• Anika Chowdhury

Battle of the Diets: Fad Diets vs. Calorie Deficit

So you’re thinking of finally sucking it up and getting fit. But you stop in your tracks, because you have no idea where to begin. It can be scary if this is your first time getting serious about a dieting plan. There is a lot of misinformation within the fitness and health industry, but it’s important to understand what works for you does not work for everyone.

We're talking about what some of these trendy diets really entail and are getting to the bottom line of what makes diets really work. So you can actually maintain it for that spring break bikini body you want by March.

Naturally, you may ask yourself the question, which diet will work for me? Let's walk you through your options.

What are the Fad Diets?

First, we have to answer the question, what exactly is a fad diet? This is a common term that gets thrown around, particularly at the start of your health journey. Fad diets are plans that are sold as the best and fastest approach to losing weight. This is basically when a diet is trendy or popular but isn't really sustainable for a long term health goal. Remember that Tummy Tea that was all over Instagram a few years back? Yeah, that's exactly what we're getting to.

There are so many out there, but some of the top trending (over the past 5 years) are the ones that follow:

  1. Keto

  2. Intermittent Fasting

  3. OMAD

Let's dive into what these big three fads are:


The ketogenic diet is all high fat and low carb. This diet focuses on burning fat rather than burning carbs that are stored in your body. When you drastically cut down your carb intake, and replace it with fat, your body goes into a metabolic state called ketosis. Then your body is really able to burn the fat.

This means very limited bread, sugar, fruit, and other foods. Typically, on this diet, you'll only consume up to 50 grams of carbs and stock up on fats like meat, eggs, nuts, and healthy oils. This diet was created mainly to treat hard-to-control epilepsy in children and now it is rated by some as one of the top diet trends in the health industry.

In addition, it is known for its trendy substitute foods like the quick Keto bell-pepper meal. However, Keto has definitely become more controversial over the years, as it is talked about in positive and negative manners. Some followers of the diet have lost up to 150 pounds on it, while others claim it is simply not the healthiest. According to Insider, it is mainly good for a fast weight loss but leads to high consumption of saturated fats and lacks realistic sustainability. Yikes.

Intermittent Fasting

This diet only allows you to eat within a certain eight-hour window for the day. Whether it's 12:00 p.m. - 8:00 p.m. or 8:00 a.m. - 4:00 p.m., you have to eat within that eight-hour time frame. Unlike Keto, you can actually eat anything you want, but the goal is to not overeat.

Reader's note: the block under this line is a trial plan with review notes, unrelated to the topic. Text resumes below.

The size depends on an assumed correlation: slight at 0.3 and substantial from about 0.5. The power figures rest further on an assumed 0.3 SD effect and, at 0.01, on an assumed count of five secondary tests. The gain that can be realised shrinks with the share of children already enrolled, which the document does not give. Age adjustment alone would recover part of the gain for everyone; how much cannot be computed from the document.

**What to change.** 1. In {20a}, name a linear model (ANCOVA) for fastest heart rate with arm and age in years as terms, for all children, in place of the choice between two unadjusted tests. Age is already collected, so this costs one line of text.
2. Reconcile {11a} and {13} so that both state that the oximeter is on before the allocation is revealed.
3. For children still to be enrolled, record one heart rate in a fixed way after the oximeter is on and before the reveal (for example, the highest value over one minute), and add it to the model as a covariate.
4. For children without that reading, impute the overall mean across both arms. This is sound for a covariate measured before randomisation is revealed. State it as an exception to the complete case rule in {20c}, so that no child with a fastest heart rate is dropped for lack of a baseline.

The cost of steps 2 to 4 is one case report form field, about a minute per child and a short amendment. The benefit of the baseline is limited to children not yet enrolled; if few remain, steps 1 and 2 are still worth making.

There are mixed opinions about the effectiveness and nutritional value of this diet, but doing this long term can definitely have some negative impacts. There has been research that shows "prolonged periods of hunger can lead to binge eating, emotional and personality changes, obsession with food, metabolism disorders, and weight gain."

This one may require a strong will and an aptitude for delayed gratification.


One meal a day is exactly what it sounds like. You can only eat one meal a day. You can eat in the morning, afternoon, or at night. You can eat a cheeseburger or a quinoa salad. It just has to be one time within 24 hours.

Normally, if you're eating once, you can't fit as many calories in one meal as you would in one full day. Therefore, you naturally decrease your caloric intake and lose weight. With this diet, the not-so-glamorous side usually follows. You tend to ignore your normal hunger cues, end up hungrier for meals than usual, and could possibly miss out on getting all your nutrients. Last but not least, this could slow down your metabolism, which ends up in weight gain.

So what do all these diets have in common? They all result in being a calorie deficit. Another thing they have in common is that the majority of the time, they result in being unsustainable. But if it works for you, then it works. For many people, cutting out certain food groups and starving yourself isn’t a long-term fix.

What is a Calorie Deficit?

from weightlossresources.co.uk

To be successful in losing weight, you have to be in a caloric deficit. This can be in a healthy way too. What does this mean? You have to have a clear understanding of how many calories you're taking in versus how many calories you're burning. You can track calorie consumption with a nifty calorie counter.

Then, to calculate how many calories you're burning, you'll need to calculate your BMR (basal metabolic rate). This tells you how many calories your body burns just by living. And once you calculate your BMR, subtract 100-300 calories from this number to get the total number of calories you should be eating per day.

A person in a calorie deficit will lose an average of .5-2 lbs every week. And remember, this is without any exercise.

Being in a calorie deficit without limiting any food groups or time slots for food intake is important to losing weight. You don’t have to restrict yourself, and you can eat the foods that you love. The only thing you have to do is be consistent with your diet. This is definitely more sustainable than any fad diet out there.

Counting calories can be annoying, but if being in a calorie deficit is the best (and possibly only) way to lose weight, why not give it a try? Only if you want to though, no pressure here.

Of course, seek a medical professional before making any permanent changes to your diet.

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